My father, who served in India during WW2, had his portrait painted by Leslie Caswell. Dad died last year aged 93. I love the painting. And I chancing my luck asked if she’d be willing to share the picture….and soon after, this arrived in my Inbox. Many thanks Louise, it certainly is a great piece!

Jack Blackburn 1944 by Leslie Caswell

Jack Blackburn 1944 by Leslie Caswell

I promised to upload it with some new discoveries in Home Notes, so without further ado…..

“Dear Stranger” by Jane Causeway was adapted over several weeks and these three illustrations come from Home Notes 19 July, 26 July and 2 August 1956, the latter being the end of the adaptation (I don’t have earlier issues to say when it began). Interestingly the only other work by Causeway I can find is a Woman’s Weekly Library magazine, “Search for a stranger” (# 940 in the series), published by Fleetway Library, London, England, 19 March 1973.  The story was published in 63 Pages. A bookseller helpfully lists this as a line: “Why was it that, whatever she did, wherever she went, her mind always turned back to Adrian?”. Adrian doesn’t appear in any of the three parts of the “Dear Stranger” story but maybe Causeway changed the names! This is one mystery I won’t be worrying about.

However the author’s achievements appear to be few on the Internet.  the British Library only lists the same book as Amazon-  Search for a stranger. London : Hale, 1971. But one strange thing is that RT Book magazine have a single listing which states: Jane Causeway a.k.a. Barry Cook. There is also evidence that Causeway wrote in Home Notes in 1957 but I can’t find anything else on either names.



Home Notes 1956 July 19 p11 - Leslie Caswell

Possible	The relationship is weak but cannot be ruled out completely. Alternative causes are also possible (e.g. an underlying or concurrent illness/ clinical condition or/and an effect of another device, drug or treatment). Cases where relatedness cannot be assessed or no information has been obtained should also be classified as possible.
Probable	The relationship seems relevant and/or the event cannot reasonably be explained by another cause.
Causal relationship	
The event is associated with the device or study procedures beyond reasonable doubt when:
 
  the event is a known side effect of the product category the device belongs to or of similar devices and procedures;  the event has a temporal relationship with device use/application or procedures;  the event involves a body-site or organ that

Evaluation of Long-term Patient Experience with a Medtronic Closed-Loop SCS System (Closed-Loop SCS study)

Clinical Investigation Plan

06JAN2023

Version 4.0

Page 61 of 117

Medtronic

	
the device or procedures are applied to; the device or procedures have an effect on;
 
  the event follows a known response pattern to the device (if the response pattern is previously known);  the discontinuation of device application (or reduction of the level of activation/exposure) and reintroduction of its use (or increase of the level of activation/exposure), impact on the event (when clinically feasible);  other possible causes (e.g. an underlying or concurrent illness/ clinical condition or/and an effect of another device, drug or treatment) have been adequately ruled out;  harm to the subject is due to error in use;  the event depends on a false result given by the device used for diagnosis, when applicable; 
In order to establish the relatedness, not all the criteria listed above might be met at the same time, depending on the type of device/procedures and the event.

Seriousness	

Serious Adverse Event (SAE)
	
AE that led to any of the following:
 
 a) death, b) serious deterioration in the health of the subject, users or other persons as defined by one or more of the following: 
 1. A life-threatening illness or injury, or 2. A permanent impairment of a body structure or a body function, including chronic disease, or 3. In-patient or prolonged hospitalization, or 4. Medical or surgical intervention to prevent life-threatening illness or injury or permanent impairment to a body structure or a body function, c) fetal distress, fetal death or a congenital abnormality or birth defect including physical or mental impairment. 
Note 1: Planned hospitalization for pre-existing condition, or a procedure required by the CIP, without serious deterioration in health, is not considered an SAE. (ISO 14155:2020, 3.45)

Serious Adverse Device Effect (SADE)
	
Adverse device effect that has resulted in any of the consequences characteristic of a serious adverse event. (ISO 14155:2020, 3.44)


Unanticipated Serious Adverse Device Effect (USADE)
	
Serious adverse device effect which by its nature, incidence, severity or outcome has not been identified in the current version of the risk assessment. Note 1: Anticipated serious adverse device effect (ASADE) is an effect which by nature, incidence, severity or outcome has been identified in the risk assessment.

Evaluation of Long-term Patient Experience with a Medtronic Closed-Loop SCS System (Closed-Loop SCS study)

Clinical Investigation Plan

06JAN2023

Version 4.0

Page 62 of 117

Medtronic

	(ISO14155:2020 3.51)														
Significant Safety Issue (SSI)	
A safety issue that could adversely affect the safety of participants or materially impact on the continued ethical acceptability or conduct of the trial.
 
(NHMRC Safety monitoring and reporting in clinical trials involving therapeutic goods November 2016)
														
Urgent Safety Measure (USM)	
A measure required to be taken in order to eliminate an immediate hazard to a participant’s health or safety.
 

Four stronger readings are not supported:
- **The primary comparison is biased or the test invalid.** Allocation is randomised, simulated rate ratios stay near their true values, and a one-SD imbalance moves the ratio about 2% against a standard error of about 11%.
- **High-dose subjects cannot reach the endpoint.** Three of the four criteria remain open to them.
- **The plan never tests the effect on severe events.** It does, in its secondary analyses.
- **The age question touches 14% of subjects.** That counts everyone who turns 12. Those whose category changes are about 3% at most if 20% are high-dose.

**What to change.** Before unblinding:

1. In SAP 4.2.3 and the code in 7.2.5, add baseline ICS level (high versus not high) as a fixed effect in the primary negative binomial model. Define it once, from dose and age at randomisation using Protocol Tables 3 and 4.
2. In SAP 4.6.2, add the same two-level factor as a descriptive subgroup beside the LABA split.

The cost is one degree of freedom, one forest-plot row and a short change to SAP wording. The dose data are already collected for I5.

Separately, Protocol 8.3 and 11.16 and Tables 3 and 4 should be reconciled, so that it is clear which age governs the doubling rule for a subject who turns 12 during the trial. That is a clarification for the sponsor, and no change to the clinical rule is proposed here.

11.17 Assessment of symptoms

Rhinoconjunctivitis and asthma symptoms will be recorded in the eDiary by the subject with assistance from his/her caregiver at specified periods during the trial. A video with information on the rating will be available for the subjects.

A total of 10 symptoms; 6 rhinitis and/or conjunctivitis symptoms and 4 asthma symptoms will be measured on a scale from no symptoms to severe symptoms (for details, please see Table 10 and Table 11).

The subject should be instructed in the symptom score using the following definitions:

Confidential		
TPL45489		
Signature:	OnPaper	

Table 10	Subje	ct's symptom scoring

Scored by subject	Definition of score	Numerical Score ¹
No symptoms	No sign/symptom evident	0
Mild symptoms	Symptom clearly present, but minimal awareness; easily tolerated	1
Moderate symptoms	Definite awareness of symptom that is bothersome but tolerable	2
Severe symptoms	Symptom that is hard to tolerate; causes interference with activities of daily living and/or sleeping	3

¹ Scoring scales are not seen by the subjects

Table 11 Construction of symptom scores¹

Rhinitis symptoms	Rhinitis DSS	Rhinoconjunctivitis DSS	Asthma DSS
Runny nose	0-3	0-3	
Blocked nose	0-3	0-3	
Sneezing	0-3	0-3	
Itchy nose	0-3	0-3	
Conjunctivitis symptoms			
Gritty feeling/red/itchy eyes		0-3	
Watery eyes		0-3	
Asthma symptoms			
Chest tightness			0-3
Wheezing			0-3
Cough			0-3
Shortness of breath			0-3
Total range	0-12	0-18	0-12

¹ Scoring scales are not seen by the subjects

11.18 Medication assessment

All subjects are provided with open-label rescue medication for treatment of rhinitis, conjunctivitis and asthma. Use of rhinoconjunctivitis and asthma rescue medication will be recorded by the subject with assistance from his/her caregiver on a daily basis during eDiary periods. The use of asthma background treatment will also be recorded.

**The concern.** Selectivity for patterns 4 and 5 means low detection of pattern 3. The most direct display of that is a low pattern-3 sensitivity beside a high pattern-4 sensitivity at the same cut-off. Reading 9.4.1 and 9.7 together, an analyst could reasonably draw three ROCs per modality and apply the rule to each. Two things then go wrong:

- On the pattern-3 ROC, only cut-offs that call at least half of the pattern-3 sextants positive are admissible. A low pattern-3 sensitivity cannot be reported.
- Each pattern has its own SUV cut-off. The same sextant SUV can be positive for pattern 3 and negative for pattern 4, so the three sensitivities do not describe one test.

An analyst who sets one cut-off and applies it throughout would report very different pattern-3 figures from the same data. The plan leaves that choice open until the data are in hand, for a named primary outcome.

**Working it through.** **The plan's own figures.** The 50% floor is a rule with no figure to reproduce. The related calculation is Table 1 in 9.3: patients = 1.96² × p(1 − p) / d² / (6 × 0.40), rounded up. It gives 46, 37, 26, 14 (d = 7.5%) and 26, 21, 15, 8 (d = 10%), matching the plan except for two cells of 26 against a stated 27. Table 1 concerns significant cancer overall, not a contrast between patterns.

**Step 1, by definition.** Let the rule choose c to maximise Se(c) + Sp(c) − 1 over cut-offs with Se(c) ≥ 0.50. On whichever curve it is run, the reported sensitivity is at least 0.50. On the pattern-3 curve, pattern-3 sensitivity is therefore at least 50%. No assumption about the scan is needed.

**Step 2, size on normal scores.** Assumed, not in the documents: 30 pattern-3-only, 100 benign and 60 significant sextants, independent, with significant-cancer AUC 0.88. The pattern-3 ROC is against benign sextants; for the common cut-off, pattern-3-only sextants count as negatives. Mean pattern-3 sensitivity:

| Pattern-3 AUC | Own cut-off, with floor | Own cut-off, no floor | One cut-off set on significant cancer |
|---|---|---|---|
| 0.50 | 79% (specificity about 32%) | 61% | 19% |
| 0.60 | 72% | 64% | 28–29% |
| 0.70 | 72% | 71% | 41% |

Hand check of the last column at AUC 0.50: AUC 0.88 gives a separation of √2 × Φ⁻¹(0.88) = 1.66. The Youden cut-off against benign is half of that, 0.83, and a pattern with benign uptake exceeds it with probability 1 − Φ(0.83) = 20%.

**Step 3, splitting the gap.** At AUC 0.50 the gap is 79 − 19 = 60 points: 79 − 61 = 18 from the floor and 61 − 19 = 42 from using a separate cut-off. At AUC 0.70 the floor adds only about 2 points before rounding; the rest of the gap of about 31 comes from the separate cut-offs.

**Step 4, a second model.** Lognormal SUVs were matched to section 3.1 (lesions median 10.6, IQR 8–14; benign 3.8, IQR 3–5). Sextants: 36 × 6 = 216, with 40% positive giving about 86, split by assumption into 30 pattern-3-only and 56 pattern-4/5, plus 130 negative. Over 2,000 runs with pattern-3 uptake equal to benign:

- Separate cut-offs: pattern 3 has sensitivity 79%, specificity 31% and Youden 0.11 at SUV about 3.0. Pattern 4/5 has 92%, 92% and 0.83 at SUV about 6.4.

Home Notes 19 July 1956 p11 – Leslie Caswell


Home Notes 1956 July 26 p11 - Leslie Caswell

Home Notes 26 July 1956  p11 – Leslie Caswell


Home Notes 2 August 1956 p11 - Leslie Caswell

Home Notes 2 August 1956 p11 – Leslie Caswell

Everybody’s: Leslie Caswell

Everybodys 1952 October 11 p27

Everybodys 1952 October 11 p27

These pieces comes from Everybody’s magazine which started life as Competitors’ Journal in 1913 and became Everybody’s Weekly in 1928 and was finally taken over by Amalgamated Press in 1950 and merged with John Bull in 1959.

“Dip in the pool” by Raold Dahl, which according to Wiki was first published in The New Yorker on 19 January 1952. Now what I find interesting here is the fact that this could easily be an early Mike Noble drawing. The ‘sheen’ on the characters, the tilt of the head.But it is signed by Caswell – Mike Noble worked with him as previously described

The story as described the Daily Telegraph:

Having bet his and his wife’s life-savings that the ocean-liner on which they’re cruising will make poor progress, the doomed hero of this grown-up short story befriends a kindly old woman on deck before hurling himself overboard before her eyes in an attempt to slow everything down. He never finds out, however, that she is not quite all there – moments later, after she has watched him flailing in the ship’s ever-lengthening wake, she tells her disbelieving carer about the curious incident. “Such a nice man,” she insists. “He waved to me.”

The next piece was uncredited in the magazine, but again I’m guessing Caswell based on the face and the strong figure work

Everybodys 1958 Dec 20 p14

ORBIT FLIGHT by Frank Harvey – illustrated by Caswell? Bill Lacey (thanks to David Slinn for ID) Everybodys 1958 Dec 20 p14